Mar 7, 2012; San Antonio, TX, USA; New York Knicks guard Jeremy Lin (17) during the first half against the San Antonio Spurs at the AT&T Center. Mandatory Credit: Soobum Im-US PRESSWIRE
Posting momentarily to nytimes.com: Lin will be a Rocket. Knicks deliberations over.
Beck's rarely wrong about stuff. Again, it's not official, but this is Howard Beck.
Update (4:30 PM): Beck hedges his full report a tiny, tiny bit, and this is not official yet, but unless New York is pulling off the biggest and most thoroughly calculated bluff I've ever seen, this sounds done.
Update (4:34 PM): Al Iannazzone adds that the Rockets have not gotten word yet.
Update (4:40 PM): Ken Berger:
New York has until 11:59 p.m. ET to formally cut ties with Lin. While decision not unanimous, source characterizes reversal as unlikely.
Update (5:11 PM): Alex Kennedy reports that Lin's people still haven't gotten word.
Update (5:21 PM): Ben Golliver:
Owner James Dolan & front office have plans to meet after Knicks' Las Vegas Summer League game, which is currently in 3rd quarter.
Update (6:44 PM): Howard Beck:
Brief Lin update: Since posting story, I've been assured again that this decision is not going to be reversed.
I think this sucks a lot. As a fan, I'm heartbroken. As an objective analyst of basketball things (or at least someone who tries to be that sometimes), I think the Knicks are making a mistake. Even if Lin amounts to nothing, it has been thoroughly demonstrated that New York had nothing to lose but money-- not flexibility, not the chance to add somebody else of equal caliber-- in matching. The "poison pill" could have been obviated. All New York had to lose was straight cash, which is something they've have had no problem squandering pretty much right up until today.
So, as far as I can tell, this was not a financial decision. It was a decision based on twisted principles and feelings of resentment. It's not clear whether that resentment stems from the front office, the coaching staff, or the locker room (or some combination of the above), but that's the only valid explanation. Somebody doesn't like Jeremy for some reason. Given everything we heard up until this past weekend, that sounds like something that came to a head after the renegotiation of the offer sheet. (This is also evidenced by the fact that the Knicks just let him walk. If they had an inkling of letting him go sooner, they should have tried to get something in return for him).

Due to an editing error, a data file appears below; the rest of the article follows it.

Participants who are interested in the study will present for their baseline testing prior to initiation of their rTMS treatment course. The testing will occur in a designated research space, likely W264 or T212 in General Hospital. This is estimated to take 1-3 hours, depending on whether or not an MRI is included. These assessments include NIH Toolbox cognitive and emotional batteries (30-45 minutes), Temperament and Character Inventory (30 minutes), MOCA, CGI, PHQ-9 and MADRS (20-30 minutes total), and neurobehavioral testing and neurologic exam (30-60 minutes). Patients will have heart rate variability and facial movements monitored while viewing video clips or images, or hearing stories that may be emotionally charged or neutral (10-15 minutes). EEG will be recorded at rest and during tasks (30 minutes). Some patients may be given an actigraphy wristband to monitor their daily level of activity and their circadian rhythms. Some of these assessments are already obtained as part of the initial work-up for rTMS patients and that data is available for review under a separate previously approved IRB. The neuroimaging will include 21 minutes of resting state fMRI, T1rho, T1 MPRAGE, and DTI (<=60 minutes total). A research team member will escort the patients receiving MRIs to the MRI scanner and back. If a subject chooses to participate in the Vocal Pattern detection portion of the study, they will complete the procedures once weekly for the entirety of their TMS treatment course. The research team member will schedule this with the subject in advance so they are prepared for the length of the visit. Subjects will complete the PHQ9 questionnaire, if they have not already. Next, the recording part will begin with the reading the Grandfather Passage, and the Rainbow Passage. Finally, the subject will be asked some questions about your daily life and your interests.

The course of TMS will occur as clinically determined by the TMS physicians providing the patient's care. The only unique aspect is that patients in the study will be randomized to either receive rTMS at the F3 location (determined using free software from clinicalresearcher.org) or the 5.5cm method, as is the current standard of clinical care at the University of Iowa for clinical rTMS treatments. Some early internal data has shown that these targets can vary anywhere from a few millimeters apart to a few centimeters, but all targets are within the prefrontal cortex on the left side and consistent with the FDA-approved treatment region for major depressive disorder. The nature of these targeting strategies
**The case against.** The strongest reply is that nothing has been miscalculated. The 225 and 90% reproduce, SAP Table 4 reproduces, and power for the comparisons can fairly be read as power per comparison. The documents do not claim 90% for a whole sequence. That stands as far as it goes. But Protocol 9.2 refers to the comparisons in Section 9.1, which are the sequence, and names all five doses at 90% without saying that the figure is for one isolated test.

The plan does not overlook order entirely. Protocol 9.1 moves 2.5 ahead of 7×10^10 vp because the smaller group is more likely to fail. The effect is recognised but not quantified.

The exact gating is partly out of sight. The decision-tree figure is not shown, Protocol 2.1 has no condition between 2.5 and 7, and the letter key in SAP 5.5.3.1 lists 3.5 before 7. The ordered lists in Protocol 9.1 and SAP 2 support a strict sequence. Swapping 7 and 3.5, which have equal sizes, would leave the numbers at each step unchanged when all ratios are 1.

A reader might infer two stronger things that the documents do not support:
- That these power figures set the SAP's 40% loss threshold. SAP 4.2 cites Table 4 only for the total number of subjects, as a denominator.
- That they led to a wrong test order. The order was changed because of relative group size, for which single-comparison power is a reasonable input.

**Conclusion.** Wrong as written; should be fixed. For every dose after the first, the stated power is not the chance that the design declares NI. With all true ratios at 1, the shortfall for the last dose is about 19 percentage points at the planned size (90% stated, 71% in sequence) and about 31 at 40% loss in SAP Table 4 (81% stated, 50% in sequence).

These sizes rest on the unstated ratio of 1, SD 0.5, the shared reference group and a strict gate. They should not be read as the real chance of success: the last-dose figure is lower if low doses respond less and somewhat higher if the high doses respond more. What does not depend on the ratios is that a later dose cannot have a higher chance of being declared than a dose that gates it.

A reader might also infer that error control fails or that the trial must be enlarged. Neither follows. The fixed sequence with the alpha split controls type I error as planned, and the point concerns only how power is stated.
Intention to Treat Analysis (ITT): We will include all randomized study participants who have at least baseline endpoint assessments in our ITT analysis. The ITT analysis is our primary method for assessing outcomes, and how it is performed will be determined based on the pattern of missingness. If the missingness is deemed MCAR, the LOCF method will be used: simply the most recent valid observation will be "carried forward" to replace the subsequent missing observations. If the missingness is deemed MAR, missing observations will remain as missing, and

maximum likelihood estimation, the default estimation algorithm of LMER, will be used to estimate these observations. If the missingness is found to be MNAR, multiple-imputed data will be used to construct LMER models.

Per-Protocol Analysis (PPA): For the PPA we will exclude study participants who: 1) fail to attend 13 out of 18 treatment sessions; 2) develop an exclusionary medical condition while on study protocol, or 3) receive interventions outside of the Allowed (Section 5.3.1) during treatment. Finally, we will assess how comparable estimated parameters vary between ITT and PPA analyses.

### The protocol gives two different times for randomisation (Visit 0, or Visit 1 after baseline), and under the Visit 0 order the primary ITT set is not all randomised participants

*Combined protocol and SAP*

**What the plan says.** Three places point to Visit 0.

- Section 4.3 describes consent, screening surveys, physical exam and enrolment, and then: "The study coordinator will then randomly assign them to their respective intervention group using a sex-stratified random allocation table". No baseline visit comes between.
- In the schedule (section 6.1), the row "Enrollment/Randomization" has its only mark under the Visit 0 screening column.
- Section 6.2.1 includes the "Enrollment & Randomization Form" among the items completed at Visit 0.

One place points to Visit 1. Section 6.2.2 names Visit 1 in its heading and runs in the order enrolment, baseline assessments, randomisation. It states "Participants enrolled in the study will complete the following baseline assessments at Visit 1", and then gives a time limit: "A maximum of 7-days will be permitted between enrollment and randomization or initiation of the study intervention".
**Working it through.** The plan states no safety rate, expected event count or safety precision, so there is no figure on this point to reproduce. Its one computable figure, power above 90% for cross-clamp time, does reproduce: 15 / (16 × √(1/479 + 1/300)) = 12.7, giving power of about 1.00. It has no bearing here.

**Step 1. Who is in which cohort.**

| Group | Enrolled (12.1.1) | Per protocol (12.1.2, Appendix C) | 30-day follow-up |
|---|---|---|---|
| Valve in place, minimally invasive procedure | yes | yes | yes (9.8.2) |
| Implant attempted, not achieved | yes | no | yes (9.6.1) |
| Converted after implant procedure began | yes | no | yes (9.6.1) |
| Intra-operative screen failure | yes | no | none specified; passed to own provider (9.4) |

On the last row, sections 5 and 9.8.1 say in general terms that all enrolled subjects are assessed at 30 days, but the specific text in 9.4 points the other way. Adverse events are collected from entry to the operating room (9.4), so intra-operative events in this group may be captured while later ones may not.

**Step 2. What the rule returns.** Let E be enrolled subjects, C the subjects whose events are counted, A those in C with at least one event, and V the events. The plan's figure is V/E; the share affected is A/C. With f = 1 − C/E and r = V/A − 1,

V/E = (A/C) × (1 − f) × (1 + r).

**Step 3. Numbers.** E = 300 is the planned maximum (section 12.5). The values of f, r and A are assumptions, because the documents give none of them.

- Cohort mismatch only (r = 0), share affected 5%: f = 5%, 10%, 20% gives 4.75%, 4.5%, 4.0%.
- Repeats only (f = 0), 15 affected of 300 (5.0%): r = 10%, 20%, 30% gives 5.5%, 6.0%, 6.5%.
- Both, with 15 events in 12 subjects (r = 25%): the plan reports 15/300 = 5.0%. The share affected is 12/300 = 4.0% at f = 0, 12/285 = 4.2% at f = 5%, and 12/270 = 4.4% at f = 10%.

As I've said before, I still think the Knicks should be a good team this season, but I think they'll be a worse one than they would have been with Lin as their starting point guard. Only adding trouble is the fact that Raymond Felton has to fill Lin's mythical shoes, a position that may generate some undeserved vitriol and make things tough for Ray. We'll see.
Whatever the case may be, best of luck to you in Houston, Jeremy, and thank you for everything. You were almost single-handedly responsible for the best two weeks of my life as a basketball fan.